Obadiah Poundage said in 1761 that three-threads cost 3d a pot/quart, and if it was as strong as strong beer, which he said was 4d a pot, obviously that would be an incentive to the drinker to buy it. But I don’t know of any evidence that says three-threads WAS as strong as strong beer. John Tuck’s The Private Brewer’s Guide to the Art of Brewing Ale and Porter, published in 1822, said three-threads was something different again, “a mixture of stale, mild and pale” – and also said it sold for four pence a quart. That would make it as expensive as strong beer. But it’s not, there, a mixture of super-strong and small. And Tuck, of course, was writing more than a century after the event.

      Apart from your references, the other contemporary descriptions of three-threads don’t call it a mixture of small and super-strong: the Dictionary of the Canting Crew by “BE”, published around 1697/1699, called three-threads “half common Ale and the rest Stout or Double Beer” , a definition repeated in Nathan Bailey’s Universal Etymological English Dictionary of 1737, which again said that three-threads was “half common Ale and half Stout or double Beer”.

      Incidentally, I meant to say that the first mention of porter is actually earlier than 1726: a pamphlet by the political journalist and poet Nicholas Amhurst dated May 22 1721 talks about dining at a cook’s shop “upon beef, cabbage and porter”.

      1. I’m coming to this discussion, which itself postdated Martyn’s post by some years, a little late. It would be good to see it continue, perhaps Martyn will be minded to revisit the vexed question of three (and other) threads and entire/porter.

        I have some issues with the term beer concentrate since I doubt that the strong beers made for mixing were as strong as that term might suggest to some (by the way Edward Denneston’s essay was cited in Peter Clark’s English Alehouse book and also in Peter Mathias’s landmark study). It is difficult to make a beer much over 11-12% ABV since the yeasts get killed off in the process. Given chancy early technologies, I doubt beers stronger than that were brewed unless brandy or other spirits were added – a possibility to be sure. Still, 11-12% is pretty strong and mixed with weaker beer probably did result in some beer being sold as strong beer.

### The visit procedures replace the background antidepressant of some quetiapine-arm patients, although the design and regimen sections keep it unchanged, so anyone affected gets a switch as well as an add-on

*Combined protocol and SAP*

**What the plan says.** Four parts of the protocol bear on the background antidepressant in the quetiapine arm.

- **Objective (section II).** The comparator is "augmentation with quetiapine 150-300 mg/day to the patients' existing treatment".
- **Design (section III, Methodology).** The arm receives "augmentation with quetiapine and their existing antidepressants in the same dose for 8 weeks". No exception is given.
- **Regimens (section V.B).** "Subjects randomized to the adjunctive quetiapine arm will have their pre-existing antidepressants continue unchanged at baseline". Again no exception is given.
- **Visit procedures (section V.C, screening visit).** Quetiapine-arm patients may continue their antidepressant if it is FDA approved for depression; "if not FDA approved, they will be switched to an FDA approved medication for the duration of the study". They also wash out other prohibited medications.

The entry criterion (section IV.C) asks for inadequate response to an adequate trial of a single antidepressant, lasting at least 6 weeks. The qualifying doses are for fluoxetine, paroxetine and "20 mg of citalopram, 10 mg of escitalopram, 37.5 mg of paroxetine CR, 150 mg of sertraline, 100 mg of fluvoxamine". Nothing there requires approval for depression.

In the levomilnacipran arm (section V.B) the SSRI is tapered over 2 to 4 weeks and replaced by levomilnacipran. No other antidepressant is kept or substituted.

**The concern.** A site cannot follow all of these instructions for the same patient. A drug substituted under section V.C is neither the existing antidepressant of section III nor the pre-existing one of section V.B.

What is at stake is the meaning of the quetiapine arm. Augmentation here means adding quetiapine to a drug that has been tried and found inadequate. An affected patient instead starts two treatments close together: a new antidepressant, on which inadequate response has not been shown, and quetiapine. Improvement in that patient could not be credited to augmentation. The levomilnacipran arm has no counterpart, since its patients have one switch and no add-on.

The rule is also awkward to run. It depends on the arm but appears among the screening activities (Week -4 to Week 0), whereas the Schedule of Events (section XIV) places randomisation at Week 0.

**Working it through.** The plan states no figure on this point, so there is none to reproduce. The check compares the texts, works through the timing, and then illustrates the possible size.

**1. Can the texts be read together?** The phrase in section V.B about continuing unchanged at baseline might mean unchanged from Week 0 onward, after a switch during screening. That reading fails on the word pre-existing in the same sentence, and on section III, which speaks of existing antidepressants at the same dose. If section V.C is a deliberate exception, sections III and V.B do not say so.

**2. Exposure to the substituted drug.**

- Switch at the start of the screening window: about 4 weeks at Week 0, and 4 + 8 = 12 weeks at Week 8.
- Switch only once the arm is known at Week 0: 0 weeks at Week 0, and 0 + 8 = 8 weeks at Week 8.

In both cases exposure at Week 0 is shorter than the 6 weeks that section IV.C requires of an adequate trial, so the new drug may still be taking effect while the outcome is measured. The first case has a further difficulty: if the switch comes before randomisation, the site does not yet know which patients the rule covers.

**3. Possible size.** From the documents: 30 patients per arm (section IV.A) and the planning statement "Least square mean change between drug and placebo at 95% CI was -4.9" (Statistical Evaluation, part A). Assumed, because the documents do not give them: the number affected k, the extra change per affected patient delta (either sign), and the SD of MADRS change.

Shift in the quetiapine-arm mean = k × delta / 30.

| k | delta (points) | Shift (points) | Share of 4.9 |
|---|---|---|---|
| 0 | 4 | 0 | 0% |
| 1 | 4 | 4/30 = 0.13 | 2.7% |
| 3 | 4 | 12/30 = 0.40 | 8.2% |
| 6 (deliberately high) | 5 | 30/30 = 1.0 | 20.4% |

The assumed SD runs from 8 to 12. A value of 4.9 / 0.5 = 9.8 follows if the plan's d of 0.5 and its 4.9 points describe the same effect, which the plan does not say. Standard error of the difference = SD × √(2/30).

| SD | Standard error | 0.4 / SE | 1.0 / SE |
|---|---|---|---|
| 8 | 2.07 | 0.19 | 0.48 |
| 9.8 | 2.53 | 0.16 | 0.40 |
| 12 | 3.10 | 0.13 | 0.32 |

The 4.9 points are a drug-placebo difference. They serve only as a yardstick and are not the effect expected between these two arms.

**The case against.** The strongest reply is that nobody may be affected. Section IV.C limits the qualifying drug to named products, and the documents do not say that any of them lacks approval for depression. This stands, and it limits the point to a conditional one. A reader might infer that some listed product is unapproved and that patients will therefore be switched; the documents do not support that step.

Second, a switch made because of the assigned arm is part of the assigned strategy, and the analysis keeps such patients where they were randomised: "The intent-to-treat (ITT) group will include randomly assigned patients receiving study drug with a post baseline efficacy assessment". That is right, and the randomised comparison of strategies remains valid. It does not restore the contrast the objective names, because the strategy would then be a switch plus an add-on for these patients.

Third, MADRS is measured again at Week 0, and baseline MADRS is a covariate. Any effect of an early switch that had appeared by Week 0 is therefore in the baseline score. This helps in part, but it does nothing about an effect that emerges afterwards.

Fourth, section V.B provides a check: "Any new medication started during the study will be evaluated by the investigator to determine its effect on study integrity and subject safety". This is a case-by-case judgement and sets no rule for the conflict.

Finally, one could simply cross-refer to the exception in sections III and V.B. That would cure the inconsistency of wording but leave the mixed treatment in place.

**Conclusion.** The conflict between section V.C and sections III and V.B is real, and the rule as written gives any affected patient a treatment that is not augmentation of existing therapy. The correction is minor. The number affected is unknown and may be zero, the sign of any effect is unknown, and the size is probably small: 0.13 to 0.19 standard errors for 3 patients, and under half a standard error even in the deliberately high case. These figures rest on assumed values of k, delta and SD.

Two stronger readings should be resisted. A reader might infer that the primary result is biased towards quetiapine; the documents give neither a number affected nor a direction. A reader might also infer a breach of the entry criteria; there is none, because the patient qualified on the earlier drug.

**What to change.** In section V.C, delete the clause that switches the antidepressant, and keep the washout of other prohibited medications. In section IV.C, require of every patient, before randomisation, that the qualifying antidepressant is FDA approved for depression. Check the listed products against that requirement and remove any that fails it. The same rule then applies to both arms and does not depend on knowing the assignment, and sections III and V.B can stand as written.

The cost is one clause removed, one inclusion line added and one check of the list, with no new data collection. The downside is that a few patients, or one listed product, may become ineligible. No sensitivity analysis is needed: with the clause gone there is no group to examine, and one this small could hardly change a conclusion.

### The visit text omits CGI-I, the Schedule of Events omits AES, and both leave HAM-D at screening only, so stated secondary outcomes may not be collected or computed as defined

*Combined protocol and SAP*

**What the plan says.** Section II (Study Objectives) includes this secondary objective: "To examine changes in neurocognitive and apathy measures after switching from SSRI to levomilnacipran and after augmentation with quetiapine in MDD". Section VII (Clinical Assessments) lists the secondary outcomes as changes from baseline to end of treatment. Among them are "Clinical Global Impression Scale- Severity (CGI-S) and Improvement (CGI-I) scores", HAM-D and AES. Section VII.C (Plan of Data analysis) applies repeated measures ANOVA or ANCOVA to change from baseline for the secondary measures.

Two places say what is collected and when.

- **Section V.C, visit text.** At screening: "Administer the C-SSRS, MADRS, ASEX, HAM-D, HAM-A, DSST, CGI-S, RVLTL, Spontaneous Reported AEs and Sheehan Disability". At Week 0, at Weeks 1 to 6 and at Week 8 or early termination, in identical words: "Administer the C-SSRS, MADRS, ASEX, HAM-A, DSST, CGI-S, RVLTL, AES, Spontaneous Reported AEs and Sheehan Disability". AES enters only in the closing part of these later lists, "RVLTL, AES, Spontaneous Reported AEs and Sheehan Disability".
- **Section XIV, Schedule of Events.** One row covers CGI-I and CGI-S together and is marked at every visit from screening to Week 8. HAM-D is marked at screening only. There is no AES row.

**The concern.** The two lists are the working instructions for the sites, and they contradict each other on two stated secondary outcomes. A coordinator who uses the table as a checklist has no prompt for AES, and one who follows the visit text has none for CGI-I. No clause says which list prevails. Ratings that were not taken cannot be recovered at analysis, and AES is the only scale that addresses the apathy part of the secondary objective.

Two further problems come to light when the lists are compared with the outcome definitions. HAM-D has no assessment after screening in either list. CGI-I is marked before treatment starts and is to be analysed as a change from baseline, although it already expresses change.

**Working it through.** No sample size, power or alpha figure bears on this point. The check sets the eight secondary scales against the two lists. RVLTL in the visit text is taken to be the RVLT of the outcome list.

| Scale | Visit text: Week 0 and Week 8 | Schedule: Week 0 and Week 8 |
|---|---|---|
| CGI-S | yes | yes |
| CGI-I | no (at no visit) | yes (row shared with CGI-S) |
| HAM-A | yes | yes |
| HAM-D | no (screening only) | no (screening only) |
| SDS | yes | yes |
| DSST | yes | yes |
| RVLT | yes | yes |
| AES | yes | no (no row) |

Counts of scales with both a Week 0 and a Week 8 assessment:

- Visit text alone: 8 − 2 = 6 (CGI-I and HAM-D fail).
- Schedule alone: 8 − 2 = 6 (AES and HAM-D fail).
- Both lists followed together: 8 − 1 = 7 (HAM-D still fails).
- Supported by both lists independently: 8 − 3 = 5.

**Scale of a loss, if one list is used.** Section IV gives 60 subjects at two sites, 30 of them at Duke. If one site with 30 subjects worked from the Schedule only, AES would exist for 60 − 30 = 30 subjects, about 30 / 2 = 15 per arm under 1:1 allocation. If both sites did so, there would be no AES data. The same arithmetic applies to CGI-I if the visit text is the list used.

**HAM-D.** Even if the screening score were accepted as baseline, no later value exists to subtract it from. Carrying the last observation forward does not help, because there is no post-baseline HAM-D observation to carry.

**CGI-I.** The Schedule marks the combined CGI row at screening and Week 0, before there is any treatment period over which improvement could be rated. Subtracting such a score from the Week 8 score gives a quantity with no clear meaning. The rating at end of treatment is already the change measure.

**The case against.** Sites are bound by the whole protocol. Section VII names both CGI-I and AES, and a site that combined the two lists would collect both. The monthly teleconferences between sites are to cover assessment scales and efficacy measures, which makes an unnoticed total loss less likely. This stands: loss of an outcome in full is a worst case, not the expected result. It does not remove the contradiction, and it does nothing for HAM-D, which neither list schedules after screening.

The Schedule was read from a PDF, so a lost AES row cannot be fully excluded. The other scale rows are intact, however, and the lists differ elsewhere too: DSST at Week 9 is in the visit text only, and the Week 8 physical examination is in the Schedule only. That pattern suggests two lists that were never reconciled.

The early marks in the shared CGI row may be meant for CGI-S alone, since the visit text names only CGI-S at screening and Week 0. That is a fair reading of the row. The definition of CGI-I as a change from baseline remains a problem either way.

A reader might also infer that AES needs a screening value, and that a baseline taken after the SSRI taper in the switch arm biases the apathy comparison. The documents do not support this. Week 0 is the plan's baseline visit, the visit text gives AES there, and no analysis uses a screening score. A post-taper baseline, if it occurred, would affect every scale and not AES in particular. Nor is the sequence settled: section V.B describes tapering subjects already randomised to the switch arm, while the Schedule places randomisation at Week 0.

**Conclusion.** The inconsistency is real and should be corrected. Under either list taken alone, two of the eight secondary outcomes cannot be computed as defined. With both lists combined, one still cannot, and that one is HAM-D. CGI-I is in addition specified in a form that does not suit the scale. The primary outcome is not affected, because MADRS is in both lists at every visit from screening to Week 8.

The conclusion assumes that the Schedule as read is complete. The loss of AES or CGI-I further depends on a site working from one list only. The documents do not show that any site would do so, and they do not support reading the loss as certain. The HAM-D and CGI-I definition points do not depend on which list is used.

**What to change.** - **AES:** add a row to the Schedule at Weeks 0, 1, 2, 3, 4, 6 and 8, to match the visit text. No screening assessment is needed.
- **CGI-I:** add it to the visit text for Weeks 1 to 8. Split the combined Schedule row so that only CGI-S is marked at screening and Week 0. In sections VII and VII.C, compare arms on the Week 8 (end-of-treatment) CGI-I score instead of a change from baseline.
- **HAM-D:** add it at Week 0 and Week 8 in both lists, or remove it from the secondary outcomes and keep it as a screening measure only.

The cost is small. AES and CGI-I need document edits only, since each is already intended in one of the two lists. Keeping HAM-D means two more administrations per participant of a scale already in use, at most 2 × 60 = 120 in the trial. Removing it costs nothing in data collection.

There is no clear evidence three threads was replaced by porter but I think it did happen based on much circumstantial evidence including that beer mixing and three threads are referred to in Poundage’s published letter (in the London Chronicle initially). The reference to “threads three” in the malt worm’s guide which Martyn has written about earlier clearly were referencing a mixed product (although one doesn’t know how the mix was produced).

        If three threads died out due to the advent of the tax on malt, something had to replace it. It was porter, namely a beer aged some months to be “racy” but not too stale (Poundage said), “mellow”, just right. I think the London three threads must have had that character. If a mixture of strong beer and sweetish ale (per the Bailey definition), it would have been bitter sweet, and perhaps a touch vinous where the strong beer was long-aged as beer then by definition usually was (except for small beer) – the heavier hopping of beer was to preserve it for a time, that is why it was beer. And Poundage/Combrune or whoever he was says entire butt beer had all these characteristics. Porter could not have come out of nowhere or evolved independent from the mixtures known to be sold in the early 1700’s. True, mixing continued after but it seems more an adjustment to the palate – “this entire doesn’t please governor, add a dash of mild beer please”. The brewers did it too, we know this e.g. from George Watkins’s brewing text of circa-1760. And finally the brewers evolved a short cut to use mostly mild beer with addition of a little strong stale or returns or whatever – back to the original method, but for different reasons (to save costs of laying away all that perfectly tuned porter, not taxes as such).